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To kill an ant or to kill a human...

 
 
Reply Sat 18 Apr, 2009 06:45 pm
Common sense tells me if I were to kill 5000 ants for no reason other than pleasure, I'd be a crazy mass murderer. Yet If another person was to kill 1 wasteful, nature destroying human, they'd probably get 20 years in a cage.
We say we value life, I say we value human life. But why? Humans are the reason that the world is going to sh*t. I'd say we are only doing the earth a favor by ridding it of another wasteful human.
Crazy humans and their nonsensical ways...:nonooo:
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Theaetetus
 
  1  
Reply Sat 18 Apr, 2009 07:01 pm
@Why phil,
Humans can be manipulated in ways to earn greater sums of cash, and ants cannot. On a more serious note though, laws make it illegal to kill humans. That is why. It has to do with society placing a value on human life and not that of most other creatures.
Why phil
 
  1  
Reply Sat 18 Apr, 2009 07:17 pm
@Theaetetus,
I guess we must sometimes forget logic when dealing with our society. In terms of moral conduct though I'd say the Native Americans were pretty good at that. They lived in harmony with nature. But then again what is morality? who has the right to define that? I'd say logic. Since we are living on Earth and nothing else outside our solar system really seems to have any impact on us, I think logical morality for planet Earth would be acting in a way as to not complicate the natural cycles of the earth, as the Native Americans say, live in harmony with nature.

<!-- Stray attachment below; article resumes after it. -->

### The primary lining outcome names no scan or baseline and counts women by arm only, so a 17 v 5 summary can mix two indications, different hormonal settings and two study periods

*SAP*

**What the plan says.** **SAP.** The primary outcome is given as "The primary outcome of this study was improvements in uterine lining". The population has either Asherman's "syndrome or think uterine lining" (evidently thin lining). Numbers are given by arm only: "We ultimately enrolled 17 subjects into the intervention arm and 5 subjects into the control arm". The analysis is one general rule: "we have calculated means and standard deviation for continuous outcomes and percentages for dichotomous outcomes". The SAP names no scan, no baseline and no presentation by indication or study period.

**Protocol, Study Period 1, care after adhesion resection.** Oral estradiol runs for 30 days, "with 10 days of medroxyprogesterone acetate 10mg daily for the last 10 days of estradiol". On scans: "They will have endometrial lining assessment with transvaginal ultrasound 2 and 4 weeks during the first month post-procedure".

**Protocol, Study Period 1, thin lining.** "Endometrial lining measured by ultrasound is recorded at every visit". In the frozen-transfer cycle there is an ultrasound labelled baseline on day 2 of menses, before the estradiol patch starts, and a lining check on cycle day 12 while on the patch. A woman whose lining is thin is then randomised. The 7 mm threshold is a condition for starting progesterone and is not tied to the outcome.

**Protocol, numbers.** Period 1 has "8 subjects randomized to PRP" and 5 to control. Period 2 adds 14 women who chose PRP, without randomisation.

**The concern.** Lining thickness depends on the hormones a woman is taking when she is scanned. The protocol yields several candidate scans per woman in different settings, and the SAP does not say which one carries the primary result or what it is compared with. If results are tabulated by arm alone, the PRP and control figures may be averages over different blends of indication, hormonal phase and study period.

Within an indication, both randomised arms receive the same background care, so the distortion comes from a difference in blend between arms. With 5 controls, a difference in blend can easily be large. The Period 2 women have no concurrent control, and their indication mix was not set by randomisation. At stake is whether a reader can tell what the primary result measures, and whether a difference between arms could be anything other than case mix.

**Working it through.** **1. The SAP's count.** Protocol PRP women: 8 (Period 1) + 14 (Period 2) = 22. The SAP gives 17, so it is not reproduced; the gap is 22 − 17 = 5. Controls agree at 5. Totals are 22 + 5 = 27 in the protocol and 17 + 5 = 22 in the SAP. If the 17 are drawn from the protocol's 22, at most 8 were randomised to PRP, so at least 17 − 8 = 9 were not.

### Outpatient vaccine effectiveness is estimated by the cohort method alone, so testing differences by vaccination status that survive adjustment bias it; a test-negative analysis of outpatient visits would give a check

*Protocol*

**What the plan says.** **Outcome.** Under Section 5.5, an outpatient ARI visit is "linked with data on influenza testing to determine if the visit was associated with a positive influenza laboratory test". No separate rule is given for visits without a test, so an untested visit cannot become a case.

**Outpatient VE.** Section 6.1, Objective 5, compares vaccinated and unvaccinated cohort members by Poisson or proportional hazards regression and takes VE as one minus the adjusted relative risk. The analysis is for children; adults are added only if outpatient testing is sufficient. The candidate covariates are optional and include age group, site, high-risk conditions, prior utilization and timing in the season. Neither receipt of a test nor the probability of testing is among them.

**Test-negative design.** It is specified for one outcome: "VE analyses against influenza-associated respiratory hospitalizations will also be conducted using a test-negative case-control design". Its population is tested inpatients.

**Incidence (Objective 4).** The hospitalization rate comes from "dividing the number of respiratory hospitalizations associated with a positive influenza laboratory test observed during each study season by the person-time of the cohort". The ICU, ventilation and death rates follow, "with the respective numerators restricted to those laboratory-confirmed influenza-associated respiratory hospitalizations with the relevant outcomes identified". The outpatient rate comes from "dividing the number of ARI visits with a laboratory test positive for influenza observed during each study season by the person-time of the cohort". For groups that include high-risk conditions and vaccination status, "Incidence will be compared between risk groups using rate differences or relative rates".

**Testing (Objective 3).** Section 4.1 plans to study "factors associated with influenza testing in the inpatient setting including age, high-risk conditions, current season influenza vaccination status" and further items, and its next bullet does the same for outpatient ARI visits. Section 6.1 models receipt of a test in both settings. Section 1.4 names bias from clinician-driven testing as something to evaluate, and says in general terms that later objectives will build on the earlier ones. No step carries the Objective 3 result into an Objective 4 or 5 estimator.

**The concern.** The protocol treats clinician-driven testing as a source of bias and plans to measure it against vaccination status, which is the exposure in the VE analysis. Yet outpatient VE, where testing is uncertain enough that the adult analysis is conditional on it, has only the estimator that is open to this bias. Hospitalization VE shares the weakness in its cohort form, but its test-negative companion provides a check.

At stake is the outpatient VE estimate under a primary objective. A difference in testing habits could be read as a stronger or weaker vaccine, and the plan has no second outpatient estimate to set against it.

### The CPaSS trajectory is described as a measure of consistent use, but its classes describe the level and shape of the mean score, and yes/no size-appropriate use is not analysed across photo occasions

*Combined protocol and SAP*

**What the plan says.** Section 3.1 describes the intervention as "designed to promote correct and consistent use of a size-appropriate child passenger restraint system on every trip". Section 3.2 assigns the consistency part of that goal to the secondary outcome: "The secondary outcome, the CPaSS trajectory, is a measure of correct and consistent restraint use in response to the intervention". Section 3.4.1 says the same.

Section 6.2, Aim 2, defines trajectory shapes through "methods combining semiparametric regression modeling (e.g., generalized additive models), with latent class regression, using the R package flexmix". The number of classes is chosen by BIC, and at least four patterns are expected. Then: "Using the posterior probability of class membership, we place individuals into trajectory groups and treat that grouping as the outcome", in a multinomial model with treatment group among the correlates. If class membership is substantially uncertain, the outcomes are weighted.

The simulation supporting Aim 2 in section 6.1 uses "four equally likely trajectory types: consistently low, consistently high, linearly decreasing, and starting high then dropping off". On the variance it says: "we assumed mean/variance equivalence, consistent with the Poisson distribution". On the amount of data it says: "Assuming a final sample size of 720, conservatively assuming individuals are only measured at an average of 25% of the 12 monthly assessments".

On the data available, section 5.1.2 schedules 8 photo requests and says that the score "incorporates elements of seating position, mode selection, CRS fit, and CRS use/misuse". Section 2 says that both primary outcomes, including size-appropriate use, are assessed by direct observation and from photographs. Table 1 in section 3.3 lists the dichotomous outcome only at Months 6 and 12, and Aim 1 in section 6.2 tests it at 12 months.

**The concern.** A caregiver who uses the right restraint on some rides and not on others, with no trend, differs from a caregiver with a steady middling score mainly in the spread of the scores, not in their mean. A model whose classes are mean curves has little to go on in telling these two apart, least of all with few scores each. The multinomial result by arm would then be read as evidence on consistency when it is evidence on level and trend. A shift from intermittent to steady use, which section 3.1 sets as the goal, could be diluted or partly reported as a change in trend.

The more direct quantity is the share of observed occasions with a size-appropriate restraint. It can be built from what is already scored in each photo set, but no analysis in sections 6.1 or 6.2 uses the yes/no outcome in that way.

So ideally morals to follow logically that could be inferred from our world should be followed.
I guess we should conclude that humans are just an anomaly of nature. In other words a mistake that may one day get rid of itself.
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hue-man
 
  1  
Reply Sat 18 Apr, 2009 07:19 pm
@Theaetetus,
We put more value on the lives and rights of humans than we do ants because we value personal organisms more than non-personal organisms. It's as simple as that.
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Why phil
 
  1  
Reply Sat 18 Apr, 2009 07:28 pm
@Why phil,
It is simple but makes no sense logically
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Theaetetus
 
  1  
Reply Sat 18 Apr, 2009 07:32 pm
@Why phil,
Look at how things operate in nature. Nothing else is like a human. Sure, some of the great apes show similar characteristics, but nothing like that of humans. It makes sense logically that humans protect other humans through laws, and looks down upon other organisms. I don't necessarily find that viewpoint right in some cases, but it is rather obvious as to why the idea that a human's life has a higher value than lesser organisms.
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Why phil
 
  1  
Reply Sat 18 Apr, 2009 07:45 pm
@Why phil,
I see what you mean and it makes sense. I think it'd be a natural tendency to value your own species, at least after you've realized that working together will help you survive longer. I guess we could expect other species reaching this level would be the same.
sarathustrah
 
  1  
Reply Sat 18 Apr, 2009 07:51 pm
@Why phil,
im the type to think its arrogance to think humans are the best or sometimes just even better. maybe our strengths are our curses... but isnt it all about survival instinctively?

do ants mourn each others deaths though? and whats the collateral damage... i mean if you got a magnifying glass and your fryin them its prolly a bit of a sick mentality... although who hasnt ever kicked in a giant ant hill and thought "all that work haha"... but if your worried about accidentally stepping on them... well its absurd to think youre expected to examine the ground youre walking on that carefully...